Interpretation of a local ordinance was also determinative in Borough of Glassboro v. Vallorosi (1990), where borough officials adopted an ordinance allowing only family units or the functional equivalent of family units to reside in residential areas. The officials enacted the ordinance in an attempt to confine students to living in dormitories or in areas where townhomes and apartments were permitted. Thwarting this attempt, the Supreme Court of New Jersey affirmed an order of a lower court that insofar as the 10 unrelated students living in a rental house were a “family unit” within the meaning of the ordinance, they could remain in the residential areas.
When officials at Oregon State University wanted to build a hotel and conference facility, the local zoning board was charged with deciding whether the hotel and conference facility was for a civic or commercial use. After the board decided that it was both, a petitioner attempted to block the board’s decision by forcing it to choose one of the two uses on the basis that the uses were mutually exclusive. On direct appeal, the appellate court affirmed an order of the land use board of appeals that because the local zoning board’s action was not “clearly wrong,” it would uphold the board’s action (Schwerdt v. City of Corvallis, 1999).
Exemptions and Variances
Zoning regulations sometimes place height, location, or bulk constraints on building programs for colleges and universities and other owners. Institutional officials may then respond to these constraints by seeking exemptions or variances to the local regulation. Exemptions thus grant institutions freedom from general duties imposed by zoning rules. Variances afford institutions permission to step outside the literal requirements of zoning rules due to unique hardship arising from special circumstances regarding their property. Further, exemptions can be identified as extensions of the concept of immunity. On the other hand, variances are waivers from the strict interpretation of zoning laws, arguably without sacrificing their statutory spirit and intent.
At issue in Draude v. Board of Zoning Adjustment (1990) were requests by officials at George Washington University for both exemptions and variances when its board attempted to build an addition to a building at its medical school. Owners of condominiums in neighboring buildings sued the local Board of Zoning Adjustment (BZA) when the latter granted the university three exemptions and two variances. The exemptions allowed the university to change its campus plan, to exceed an established limit on the bulk of the building, and to build a nonconforming roof structure. The variances allowed the university to extend a nonconforming bulk limit into the building addition and to have an open court area buffering the building addition with the adjacent condominiums that was eight feet narrower than required.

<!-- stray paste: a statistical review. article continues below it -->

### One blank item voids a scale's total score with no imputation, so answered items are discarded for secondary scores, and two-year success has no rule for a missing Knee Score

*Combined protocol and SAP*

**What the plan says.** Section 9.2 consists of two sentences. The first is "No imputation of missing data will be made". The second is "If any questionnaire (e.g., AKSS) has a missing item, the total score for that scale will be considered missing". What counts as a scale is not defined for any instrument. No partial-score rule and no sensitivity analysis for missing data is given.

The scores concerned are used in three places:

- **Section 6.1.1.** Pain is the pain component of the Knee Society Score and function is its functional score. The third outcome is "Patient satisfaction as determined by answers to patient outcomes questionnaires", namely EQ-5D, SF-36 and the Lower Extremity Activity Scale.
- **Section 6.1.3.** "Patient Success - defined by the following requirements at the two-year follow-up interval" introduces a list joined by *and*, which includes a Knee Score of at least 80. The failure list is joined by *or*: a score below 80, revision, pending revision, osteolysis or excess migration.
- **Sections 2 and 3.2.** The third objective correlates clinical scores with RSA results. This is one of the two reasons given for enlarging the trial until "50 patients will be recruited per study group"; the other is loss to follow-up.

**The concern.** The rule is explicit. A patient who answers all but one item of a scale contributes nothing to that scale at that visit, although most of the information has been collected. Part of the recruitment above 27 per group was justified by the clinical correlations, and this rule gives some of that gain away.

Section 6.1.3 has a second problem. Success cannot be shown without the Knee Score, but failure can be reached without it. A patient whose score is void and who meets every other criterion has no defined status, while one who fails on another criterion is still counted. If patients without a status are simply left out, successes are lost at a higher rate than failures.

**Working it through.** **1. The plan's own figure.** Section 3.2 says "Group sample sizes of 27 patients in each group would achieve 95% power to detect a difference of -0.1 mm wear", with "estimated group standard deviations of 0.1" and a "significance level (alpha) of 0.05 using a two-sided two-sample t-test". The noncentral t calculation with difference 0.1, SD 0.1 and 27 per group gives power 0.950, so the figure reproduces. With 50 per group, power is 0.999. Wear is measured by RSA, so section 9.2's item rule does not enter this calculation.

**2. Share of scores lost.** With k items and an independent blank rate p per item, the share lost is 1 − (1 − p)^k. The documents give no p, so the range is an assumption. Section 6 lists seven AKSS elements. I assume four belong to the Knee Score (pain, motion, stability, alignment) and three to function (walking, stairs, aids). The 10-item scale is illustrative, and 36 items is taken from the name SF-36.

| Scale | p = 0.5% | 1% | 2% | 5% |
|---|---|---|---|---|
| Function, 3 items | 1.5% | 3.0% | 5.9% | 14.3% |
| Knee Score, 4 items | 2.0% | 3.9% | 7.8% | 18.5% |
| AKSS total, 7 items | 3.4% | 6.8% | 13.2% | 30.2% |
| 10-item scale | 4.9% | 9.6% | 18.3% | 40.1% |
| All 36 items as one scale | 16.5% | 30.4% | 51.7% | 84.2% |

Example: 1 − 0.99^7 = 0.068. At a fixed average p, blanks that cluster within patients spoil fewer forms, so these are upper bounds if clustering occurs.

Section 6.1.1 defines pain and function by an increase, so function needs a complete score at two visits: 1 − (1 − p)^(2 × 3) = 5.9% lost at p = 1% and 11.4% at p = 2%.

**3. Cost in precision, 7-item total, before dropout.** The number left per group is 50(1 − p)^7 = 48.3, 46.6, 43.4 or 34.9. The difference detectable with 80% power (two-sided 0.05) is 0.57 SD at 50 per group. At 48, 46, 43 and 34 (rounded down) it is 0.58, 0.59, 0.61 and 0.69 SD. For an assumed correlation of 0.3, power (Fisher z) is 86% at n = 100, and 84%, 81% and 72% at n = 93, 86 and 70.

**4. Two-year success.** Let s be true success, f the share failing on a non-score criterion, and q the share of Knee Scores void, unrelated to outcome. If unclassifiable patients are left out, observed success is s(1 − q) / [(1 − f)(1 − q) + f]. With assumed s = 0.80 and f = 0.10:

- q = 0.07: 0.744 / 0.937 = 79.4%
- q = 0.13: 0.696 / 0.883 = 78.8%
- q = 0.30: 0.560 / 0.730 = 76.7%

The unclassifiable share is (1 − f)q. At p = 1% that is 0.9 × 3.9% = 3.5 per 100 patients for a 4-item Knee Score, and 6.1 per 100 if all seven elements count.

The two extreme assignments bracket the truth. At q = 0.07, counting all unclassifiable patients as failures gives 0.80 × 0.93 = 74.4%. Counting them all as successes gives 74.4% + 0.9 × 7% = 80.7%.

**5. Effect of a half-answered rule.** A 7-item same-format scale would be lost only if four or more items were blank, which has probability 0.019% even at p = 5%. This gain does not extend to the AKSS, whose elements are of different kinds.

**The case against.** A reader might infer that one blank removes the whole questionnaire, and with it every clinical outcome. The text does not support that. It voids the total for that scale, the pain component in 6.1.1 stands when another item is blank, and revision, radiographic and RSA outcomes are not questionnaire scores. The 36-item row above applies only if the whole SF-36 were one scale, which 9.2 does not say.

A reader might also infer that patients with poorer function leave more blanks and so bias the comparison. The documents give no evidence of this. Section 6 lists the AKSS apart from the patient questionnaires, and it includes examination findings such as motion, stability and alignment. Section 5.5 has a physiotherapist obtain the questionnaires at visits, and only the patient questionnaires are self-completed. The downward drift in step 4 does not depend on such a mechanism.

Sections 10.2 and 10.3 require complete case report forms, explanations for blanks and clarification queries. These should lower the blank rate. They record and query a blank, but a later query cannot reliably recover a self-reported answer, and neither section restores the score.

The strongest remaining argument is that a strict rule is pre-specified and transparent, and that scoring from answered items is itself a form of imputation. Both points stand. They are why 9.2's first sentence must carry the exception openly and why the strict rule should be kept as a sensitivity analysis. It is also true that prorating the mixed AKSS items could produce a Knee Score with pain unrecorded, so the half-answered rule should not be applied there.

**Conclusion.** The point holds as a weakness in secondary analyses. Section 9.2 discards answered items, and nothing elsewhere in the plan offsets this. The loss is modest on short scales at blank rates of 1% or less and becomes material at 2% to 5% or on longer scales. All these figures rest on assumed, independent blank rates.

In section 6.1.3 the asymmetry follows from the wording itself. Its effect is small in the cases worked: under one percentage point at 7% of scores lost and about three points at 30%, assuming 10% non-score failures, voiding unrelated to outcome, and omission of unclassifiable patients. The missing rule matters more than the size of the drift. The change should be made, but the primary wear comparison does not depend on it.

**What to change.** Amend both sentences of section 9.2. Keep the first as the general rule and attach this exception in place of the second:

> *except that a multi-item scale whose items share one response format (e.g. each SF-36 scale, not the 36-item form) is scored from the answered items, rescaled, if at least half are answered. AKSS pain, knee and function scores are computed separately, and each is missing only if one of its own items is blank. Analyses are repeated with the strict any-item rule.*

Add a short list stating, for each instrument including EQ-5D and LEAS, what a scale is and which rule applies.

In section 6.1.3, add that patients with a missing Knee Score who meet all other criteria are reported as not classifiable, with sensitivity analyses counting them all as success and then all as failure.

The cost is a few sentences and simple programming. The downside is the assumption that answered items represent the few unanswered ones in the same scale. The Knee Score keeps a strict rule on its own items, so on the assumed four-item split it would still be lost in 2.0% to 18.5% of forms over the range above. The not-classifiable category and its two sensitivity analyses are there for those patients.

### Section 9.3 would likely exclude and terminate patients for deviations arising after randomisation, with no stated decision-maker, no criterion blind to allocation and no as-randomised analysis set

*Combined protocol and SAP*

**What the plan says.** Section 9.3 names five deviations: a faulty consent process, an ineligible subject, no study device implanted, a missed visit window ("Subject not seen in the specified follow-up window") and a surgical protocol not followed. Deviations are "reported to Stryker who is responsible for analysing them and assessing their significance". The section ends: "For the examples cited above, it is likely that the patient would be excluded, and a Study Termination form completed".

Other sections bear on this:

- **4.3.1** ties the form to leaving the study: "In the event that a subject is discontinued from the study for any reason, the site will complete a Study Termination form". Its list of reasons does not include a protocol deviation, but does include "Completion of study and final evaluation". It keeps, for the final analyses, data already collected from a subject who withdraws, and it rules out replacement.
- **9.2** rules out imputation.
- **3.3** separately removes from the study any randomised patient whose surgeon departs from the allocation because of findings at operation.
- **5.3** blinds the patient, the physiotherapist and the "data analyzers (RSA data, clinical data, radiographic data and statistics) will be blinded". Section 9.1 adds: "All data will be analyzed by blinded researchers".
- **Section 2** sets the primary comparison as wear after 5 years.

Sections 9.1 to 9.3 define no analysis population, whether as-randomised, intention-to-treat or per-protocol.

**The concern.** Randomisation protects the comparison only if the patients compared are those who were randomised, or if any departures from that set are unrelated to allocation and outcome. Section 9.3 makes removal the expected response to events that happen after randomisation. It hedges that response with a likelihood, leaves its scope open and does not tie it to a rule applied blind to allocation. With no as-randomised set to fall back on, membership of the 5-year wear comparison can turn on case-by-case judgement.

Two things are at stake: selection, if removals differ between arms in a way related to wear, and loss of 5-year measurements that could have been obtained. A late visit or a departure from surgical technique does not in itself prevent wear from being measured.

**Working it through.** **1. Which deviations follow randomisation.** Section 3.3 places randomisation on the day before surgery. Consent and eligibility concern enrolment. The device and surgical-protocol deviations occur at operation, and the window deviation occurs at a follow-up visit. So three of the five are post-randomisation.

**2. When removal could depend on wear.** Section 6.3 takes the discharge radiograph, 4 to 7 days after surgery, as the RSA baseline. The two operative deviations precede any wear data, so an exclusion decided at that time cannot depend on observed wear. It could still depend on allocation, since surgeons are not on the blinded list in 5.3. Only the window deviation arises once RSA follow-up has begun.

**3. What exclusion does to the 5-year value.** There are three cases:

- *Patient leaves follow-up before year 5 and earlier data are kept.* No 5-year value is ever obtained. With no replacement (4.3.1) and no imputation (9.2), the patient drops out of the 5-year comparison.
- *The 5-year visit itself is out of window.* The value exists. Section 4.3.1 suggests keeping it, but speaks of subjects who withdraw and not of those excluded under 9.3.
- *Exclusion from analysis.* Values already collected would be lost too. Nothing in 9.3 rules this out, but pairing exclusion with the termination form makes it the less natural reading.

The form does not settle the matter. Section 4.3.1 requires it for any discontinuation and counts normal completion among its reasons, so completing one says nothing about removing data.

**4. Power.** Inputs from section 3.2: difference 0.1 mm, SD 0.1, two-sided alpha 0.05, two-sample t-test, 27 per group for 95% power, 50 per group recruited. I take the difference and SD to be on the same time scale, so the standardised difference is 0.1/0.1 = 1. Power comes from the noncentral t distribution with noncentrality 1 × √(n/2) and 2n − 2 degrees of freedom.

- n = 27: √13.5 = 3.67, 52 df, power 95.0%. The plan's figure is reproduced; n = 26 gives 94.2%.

In the District of Columbia, exemptions by local zoning boards are subject to judicial review to evaluate whether they are consistent with the zoning regulations and supported by substantial evidence. At the same time, variances require a demonstration that strict interpretation of zoning regulations would have created extraordinary practical difficulties, would have been detrimental to the public good, or would have substantially impaired the purpose, intent, or integrity of existing zoning regulations. Under these standards, the District of Columbia Court of Appeals sustained the BZA’s grant of all exemptions and variances. The court was satisfied that all of the BZA’s actions were supported by sufficient evidence that led to the rational conclusion that they were consistent with the applicable statutes and regulations.
Spot zoning occurs when specific building lots are or a small property is singled out for different treatment than that given to similar surrounding land, indistinguishable in its character, for the economic benefit or detriment of the lots’ or property’s owner (Milac Appeal, 1965). In a case from Pennsylvania, neighboring property owners unsuccessfully protested the rezoning of university property from residential property to an institutional zoning designation, arguing that doing so was improper spot zoning. The record revealed that the property in question was across the street from the main campus and was adjoined by 14 acres of university land designated as institutional property containing dormitories. In light of the proximity of other university property, all designated as institutional in nature, an appellate court affirmed that impermissible spot zoning had not occurred (Sharp v. Zoning Hearing Board of Township of Radnor and Villanova University, 1993).
David L. Dagley
See also Tax Exemptions for Colleges and Universities
Dagley, D. (2005). Town and gown issues. In J. Beckham & D. Dagley (Eds.), Contemporary issues in higher education law (pp. 449–478). Dayton, OH: Education Law Association.
Board of Regents of University of Wisconsin System v. Dane County Board of Adjustment, 618 N.W.2d 537 (Wis. Ct. App. 2000).
Borough of Glassboro v. Vallorosi, 568 A.2d 888 (N.J. 1990).
Capricorn Equity v. Town of Chapel Hill, 431 S.E.2d 183 (N.C. 1993).
Draude v. Board of Zoning Adjustment, 582 A.2d 949 (D.C. 1990).
Milac Appeal, 210 A.2d 275 (Pa. 1965).
People v. Rancho Santiago College, 277 Cal. Rptr. 69 (Cal. Ct. App. 1990).
Schwerdt v. City of Corvallis, 987 P.2d 1243 (Ore. Ct. App. 1999).
Sharp v. Zoning Hearing Board of Township of Radnor and Villanova University, 628 A.2d 1223 (Pa. Commw. Ct. 1993).
Town of Islip v. Dowling College, 712 N.Y.S.2d 160 (N.Y. App. Div. 2000).